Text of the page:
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The Honolulu Advertiser
Posted on: Wednesday, April 14, 2010

HMSA plans doc-to-doc online consulting

BY Greg Wiles
Advertiser Staff Writer

The Hawaii Medical Service Association will expand its online care offering with a doctor-to-doctor feature that will help primary care physicians consult with specialists.

HMSA was the first health plan insurer in the nation to use an online care system developed by Boston-based American Well, in January 2009 debuting the service that allows patients to connect with doctors 24 hours a day.

HMSA also will be the first health plan to adopt the provider-to-provider feature and said it hopes to institute the service by the end of the third quarter this year. Only Hawai'i specialists will be enlisted to consult with local doctors, HMSA said.

American Well announced the new offering at the World Health Care Congress in Washington, saying it will help bring specialists into primary care physicians' exam rooms and will help reduce the delay, inconvenience and costs associated with the traditional patient referral process.

The product will allow physicians "to render and coordinate much broader, timely and convenient care for their patient panel," said Ido Schoenberg, American Well chairman and chief executive officer.

"The primary care practice is now the gateway to the rest of the healthcare system, irrespective of its location."

HMSA promotes Online Care service as a way for late-night consultations when children were ill or when patients couldn't otherwise make it to doctor's offices. The program allows people to link up with doctors over the Internet or through telephone calls.

Information posted on HMSA's Web site said about 10,000 people have registered for the service with a little more than 20 percent of those using it to engage providers in live encounters on a variety of medical issues.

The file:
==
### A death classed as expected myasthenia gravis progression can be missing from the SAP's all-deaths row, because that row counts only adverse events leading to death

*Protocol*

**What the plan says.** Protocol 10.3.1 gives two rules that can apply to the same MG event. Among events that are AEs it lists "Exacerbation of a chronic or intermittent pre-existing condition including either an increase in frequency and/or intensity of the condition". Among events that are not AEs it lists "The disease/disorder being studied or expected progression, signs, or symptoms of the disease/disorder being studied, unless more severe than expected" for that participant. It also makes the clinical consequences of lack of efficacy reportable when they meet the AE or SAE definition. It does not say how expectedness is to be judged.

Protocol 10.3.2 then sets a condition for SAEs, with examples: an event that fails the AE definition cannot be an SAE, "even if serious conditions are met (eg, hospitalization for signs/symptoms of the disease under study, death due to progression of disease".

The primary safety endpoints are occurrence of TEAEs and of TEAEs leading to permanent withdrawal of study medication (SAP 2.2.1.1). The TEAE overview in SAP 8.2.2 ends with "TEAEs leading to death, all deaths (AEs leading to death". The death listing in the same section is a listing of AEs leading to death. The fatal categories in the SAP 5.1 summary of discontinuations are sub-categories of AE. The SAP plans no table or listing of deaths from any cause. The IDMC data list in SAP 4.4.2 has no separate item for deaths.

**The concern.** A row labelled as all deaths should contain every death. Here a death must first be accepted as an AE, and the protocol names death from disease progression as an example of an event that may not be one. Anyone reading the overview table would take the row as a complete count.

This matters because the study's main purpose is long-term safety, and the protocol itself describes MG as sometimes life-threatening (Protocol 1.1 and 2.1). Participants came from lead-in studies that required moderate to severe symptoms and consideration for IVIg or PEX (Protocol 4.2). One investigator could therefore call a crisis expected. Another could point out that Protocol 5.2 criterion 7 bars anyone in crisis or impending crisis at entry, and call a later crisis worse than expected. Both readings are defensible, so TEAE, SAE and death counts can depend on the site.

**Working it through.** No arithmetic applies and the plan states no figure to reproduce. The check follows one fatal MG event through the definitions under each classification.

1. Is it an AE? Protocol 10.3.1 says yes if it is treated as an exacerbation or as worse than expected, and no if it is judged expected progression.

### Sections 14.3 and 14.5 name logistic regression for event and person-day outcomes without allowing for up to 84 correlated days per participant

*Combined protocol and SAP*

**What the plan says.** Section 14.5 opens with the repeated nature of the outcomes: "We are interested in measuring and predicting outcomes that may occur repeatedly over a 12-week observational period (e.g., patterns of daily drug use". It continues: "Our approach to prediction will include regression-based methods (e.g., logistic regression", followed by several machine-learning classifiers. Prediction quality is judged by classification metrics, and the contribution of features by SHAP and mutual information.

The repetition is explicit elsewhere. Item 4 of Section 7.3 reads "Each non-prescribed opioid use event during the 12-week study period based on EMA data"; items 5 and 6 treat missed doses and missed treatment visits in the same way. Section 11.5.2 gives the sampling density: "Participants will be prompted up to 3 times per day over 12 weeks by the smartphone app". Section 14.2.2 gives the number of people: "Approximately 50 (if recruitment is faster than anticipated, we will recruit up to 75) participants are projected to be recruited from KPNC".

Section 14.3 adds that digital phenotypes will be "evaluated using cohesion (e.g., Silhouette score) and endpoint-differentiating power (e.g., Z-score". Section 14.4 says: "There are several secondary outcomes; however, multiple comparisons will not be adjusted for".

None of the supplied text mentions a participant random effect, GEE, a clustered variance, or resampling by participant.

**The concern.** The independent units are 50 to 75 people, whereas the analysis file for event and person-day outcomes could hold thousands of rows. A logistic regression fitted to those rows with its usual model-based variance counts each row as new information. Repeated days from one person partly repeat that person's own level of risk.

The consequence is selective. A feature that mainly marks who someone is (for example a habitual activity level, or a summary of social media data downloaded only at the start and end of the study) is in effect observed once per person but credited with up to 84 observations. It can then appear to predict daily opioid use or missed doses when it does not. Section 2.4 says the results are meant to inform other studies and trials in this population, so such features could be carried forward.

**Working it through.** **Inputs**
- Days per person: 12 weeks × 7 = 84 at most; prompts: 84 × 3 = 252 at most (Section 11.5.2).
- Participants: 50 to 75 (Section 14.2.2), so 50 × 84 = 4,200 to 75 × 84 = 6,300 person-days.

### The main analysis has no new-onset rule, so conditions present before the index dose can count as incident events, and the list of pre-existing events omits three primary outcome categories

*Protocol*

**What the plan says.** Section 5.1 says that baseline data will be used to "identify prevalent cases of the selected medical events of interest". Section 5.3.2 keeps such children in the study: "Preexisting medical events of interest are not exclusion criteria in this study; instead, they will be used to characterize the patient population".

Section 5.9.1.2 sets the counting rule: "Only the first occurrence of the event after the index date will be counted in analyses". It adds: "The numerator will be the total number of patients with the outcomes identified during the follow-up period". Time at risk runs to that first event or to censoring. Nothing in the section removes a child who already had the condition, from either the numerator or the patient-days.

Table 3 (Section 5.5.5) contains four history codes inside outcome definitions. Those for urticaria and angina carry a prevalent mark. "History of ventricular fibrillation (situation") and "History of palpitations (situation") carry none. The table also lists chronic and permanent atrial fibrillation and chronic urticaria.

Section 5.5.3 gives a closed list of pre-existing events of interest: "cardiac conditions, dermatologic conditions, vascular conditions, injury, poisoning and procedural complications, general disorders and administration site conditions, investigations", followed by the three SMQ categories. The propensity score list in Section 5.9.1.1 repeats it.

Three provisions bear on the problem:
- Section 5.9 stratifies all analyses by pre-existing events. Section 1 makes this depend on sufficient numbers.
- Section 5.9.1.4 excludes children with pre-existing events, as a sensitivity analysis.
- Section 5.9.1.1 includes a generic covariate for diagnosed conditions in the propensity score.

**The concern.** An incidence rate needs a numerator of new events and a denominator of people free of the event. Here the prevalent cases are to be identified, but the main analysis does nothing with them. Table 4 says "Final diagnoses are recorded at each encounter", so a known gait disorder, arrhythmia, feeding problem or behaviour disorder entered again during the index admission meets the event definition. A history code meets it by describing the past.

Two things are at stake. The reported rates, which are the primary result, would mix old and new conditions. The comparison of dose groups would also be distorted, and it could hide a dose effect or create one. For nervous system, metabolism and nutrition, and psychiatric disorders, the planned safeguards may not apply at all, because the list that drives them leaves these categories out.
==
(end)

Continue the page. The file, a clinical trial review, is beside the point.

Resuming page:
The service costs $10 for HMSA members during the first 10 minutes and $45 for people without HMSA coverage.

HMSA said that about 140 physicians statewide are available to take the patient queries. The most common patient is a woman age 26 to 45, who typically speaks to a family practice or internal medicine doctor about flu, colds, urinary tract infections or other infections.

About three-quarters of the calls come from O'ahu.

The new offering, however, may be popular with doctors on other islands where there are not as many specialists. A recent study by researchers at the University of Hawai'i's medical school found that the state's doctor shortage is worse on the Neighbor Islands than O'ahu.

It determined the state had more than 500 fewer physicians than it needs, with many of these being specialists.

American Well said the new offering should let physicians consult with specialists during patient visits. The doctors then could evaluate physical findings, lab and imaging results, eliminating redundant, time-consuming workups, the company said.